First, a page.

“Now it’s like, clean the house and you’ll get top dollar,” Stiles says.
The first impression, though, is crucial. If the doorknobs are dirty, the carpet is worn, the windows are smudged and there’s deep dust on the windowsills and baseboards, buyers will be turned off.
“It’s all about the mental game we try to prepare our sellers for,” Stiles says. “If you don’t think that selling is psychological, you’re wrong.”
It doesn’t hurt, however, to pay attention to the little things, like adding hardware to kitchen cabinets. If a room is dim, install some overhead canned lights to make it brighter. Don’t neglect the exterior. After all, it’s the first thing potential buyers see, so lay down fresh mulch and plant some flowers.
“The phrase ‘You don’t get a second chance to make a first impression’ is true,” Cagle says. “If the front door needs painted, if there are weeds in the yard or if the mailbox is chipping, you’re setting a negative tone already.”
While renovations aren’t required per se, doing some upgrades can still help you net a little more profit. It’s probably best to concentrate on flooring, and the trend right now is putting down new luxury vinyl plank in the great room, kitchen and dining room. Cagle had a client who had deferred updating for years. Cagle told him that in its current condition, the property was worth $150,000, but if he installed laminate flooring throughout the main level, put down new carpet in the bedrooms and added a fresh coat of paint to the walls, the property would sell for $200,000 or more.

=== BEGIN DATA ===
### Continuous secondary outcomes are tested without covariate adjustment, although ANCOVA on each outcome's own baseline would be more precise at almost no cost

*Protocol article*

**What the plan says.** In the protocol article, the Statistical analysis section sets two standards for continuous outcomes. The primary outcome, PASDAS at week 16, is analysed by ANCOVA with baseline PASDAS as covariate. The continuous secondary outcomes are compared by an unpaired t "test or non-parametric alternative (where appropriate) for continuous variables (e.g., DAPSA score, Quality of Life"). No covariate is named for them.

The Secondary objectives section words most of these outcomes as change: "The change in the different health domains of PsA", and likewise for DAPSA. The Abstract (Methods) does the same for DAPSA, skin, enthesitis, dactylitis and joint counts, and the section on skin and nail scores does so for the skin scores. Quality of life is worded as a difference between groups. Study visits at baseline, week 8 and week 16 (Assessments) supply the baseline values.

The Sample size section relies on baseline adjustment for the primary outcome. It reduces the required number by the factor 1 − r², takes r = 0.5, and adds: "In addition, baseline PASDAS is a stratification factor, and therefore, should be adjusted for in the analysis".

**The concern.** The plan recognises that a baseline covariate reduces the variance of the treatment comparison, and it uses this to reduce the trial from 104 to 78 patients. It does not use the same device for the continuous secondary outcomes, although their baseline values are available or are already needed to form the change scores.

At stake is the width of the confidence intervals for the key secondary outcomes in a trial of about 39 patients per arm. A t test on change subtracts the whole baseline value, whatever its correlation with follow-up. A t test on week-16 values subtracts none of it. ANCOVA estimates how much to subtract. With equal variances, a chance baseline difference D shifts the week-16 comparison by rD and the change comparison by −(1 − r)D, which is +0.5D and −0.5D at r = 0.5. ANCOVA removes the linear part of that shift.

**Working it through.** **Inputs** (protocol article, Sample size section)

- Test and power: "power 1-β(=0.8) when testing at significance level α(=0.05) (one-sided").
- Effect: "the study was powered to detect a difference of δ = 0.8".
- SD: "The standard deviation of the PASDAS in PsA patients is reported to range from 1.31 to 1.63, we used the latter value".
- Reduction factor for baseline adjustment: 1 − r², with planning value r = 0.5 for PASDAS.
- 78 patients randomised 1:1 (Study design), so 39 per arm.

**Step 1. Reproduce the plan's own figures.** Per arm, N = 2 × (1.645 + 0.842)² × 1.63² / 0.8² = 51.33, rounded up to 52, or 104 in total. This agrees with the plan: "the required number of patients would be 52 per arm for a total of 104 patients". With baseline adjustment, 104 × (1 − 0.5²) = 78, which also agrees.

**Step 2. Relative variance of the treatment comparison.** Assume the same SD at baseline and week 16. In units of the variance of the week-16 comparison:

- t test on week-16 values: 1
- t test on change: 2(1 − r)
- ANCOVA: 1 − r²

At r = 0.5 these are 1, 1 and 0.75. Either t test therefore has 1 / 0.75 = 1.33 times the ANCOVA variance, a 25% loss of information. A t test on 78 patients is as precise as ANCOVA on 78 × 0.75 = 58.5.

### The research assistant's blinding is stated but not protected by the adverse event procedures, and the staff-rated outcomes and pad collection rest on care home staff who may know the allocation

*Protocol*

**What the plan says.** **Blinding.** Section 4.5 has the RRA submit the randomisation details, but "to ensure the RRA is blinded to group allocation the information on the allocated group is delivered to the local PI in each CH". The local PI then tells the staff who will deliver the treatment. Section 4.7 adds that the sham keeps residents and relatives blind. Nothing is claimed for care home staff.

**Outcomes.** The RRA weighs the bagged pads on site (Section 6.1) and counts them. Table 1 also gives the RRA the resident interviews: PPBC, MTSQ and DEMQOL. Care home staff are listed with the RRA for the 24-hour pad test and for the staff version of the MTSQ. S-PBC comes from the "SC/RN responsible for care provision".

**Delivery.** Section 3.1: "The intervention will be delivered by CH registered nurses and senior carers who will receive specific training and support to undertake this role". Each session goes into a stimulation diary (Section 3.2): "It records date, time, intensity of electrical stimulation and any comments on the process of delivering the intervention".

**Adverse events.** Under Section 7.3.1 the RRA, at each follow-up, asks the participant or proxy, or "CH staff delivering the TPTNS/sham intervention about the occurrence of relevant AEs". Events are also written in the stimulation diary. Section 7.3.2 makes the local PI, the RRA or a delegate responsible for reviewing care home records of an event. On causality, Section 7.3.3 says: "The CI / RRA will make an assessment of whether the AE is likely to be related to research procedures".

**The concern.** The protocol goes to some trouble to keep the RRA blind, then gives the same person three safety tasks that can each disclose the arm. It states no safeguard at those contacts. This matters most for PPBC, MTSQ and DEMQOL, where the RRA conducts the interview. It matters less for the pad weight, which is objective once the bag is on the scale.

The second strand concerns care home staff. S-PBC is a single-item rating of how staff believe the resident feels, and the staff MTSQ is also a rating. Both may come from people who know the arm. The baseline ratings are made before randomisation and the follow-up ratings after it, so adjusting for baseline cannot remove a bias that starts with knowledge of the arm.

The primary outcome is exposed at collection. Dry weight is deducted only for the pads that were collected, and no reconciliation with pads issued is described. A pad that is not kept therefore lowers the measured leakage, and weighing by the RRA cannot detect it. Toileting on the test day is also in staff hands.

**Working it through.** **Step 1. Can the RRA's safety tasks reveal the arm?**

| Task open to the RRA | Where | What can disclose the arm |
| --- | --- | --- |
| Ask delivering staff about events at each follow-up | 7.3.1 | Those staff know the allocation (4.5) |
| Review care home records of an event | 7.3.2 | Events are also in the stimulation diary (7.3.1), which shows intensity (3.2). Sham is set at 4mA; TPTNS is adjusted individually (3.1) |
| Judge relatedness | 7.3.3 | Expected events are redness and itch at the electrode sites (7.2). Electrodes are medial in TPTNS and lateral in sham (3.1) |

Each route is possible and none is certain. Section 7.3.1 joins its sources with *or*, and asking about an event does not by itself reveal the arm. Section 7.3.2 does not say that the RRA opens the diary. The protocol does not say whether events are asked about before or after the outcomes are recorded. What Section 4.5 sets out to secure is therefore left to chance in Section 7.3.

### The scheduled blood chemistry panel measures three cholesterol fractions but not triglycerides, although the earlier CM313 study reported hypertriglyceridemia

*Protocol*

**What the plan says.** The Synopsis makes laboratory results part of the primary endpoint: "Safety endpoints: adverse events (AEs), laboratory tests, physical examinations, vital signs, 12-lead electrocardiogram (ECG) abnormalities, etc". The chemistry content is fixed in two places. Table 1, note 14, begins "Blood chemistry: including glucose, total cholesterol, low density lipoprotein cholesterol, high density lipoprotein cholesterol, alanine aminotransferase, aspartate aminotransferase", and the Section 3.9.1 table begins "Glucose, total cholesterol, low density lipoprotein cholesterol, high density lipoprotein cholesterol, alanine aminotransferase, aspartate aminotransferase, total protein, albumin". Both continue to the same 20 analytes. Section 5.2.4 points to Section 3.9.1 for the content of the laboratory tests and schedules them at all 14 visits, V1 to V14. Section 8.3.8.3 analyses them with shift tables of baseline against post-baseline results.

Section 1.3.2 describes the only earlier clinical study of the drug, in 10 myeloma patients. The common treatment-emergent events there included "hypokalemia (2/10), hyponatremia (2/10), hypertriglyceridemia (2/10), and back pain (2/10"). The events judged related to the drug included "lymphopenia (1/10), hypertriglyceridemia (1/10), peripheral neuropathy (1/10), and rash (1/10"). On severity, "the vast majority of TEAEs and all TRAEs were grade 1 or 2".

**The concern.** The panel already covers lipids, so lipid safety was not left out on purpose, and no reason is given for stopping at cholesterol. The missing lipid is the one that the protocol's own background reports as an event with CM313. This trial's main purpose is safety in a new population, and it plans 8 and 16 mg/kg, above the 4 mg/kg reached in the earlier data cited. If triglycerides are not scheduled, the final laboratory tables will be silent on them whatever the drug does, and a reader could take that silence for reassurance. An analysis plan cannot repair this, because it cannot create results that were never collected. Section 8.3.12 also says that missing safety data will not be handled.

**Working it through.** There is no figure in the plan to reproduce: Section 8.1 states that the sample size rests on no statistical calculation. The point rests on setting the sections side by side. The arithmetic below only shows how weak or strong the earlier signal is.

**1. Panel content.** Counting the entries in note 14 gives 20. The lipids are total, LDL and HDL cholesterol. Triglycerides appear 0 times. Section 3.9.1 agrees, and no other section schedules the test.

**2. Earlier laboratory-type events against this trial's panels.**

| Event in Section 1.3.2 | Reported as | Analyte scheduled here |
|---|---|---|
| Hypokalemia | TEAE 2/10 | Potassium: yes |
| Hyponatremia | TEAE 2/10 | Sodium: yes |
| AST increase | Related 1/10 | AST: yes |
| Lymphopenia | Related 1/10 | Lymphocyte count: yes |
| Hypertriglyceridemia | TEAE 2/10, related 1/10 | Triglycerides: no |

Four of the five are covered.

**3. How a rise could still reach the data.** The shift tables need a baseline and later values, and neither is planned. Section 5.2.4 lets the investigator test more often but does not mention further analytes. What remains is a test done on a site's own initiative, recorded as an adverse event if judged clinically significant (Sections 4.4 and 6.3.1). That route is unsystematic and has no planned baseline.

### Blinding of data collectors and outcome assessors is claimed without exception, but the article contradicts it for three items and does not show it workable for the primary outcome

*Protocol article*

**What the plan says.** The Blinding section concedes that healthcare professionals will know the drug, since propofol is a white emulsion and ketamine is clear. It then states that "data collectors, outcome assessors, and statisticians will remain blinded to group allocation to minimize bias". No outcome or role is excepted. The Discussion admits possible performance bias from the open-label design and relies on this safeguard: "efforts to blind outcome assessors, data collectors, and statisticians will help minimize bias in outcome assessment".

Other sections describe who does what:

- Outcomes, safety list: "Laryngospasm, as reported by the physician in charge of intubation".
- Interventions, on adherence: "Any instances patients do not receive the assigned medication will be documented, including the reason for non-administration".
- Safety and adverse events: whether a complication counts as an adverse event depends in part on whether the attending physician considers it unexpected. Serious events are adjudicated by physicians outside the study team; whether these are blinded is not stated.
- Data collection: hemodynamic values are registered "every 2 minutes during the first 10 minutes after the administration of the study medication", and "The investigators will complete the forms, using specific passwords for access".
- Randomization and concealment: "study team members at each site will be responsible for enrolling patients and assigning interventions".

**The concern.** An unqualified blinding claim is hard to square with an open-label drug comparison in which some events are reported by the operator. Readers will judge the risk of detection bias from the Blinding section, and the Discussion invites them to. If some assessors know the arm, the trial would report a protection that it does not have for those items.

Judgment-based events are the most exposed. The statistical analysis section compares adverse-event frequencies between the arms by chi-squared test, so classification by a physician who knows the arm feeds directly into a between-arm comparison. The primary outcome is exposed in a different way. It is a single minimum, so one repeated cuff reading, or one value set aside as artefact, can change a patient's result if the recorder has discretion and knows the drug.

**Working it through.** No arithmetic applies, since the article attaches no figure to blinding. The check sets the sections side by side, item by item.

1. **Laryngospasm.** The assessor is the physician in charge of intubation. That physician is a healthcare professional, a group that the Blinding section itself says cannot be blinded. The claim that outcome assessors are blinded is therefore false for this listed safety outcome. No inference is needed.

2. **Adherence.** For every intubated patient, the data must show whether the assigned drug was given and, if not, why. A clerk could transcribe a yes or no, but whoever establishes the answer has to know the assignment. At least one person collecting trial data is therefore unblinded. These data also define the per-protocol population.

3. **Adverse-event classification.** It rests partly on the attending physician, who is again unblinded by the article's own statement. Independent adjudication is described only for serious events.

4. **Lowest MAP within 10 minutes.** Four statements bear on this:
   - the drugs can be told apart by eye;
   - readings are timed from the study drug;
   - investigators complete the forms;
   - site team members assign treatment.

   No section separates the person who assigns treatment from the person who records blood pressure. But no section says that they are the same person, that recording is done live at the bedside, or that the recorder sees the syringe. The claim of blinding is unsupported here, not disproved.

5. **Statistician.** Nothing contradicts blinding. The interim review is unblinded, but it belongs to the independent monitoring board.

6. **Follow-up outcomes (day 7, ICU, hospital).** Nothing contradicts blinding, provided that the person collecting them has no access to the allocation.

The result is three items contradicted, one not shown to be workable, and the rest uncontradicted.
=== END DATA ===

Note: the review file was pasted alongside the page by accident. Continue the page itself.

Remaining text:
“He spent $20,000 and he’ll net an additional $30,000,” Cagle says. “It’s worth making those changes.”
The best thing to do, whether you’re buying or selling, is to talk to a seasoned real estate agent.
“This business appears to look easy because the experienced professionals make it look easy,” Cagle says. Scouring the internet, however, is not the way to educate yourself. Cagle was once chatting with a doctor who asked him what he did for a living. When he told her, she said, “Oh, I bet you like Zillow!”
Cagle responded, “As much as you like WebMD.”
She chuckled. Point taken.
If you’re looking to buy, it’s a good idea to get a representative who is competent in your market. If you’re a seller, it’s smart to interview multiple agents. Stiles also recommends refraining from hiring the first person you interview or simply going with someone because they’re friendly.
“Just because you go to church with someone doesn’t make them competent,” Stiles says. “Look at their track record. Are they selling homes in your area? How many homes did they sell? Do you want to hire someone who has sold two homes in a year or someone who sold 100? This is a business decision that’s going to make or break your money so it’s better to hire someone who is more of a financial advisor than a friend.”
To contact Jake Stiles of Team Stiles at Compass Realty, call 317-883-9461. To contact Mike Cagle of F.C. Tucker, call 317-888-3311.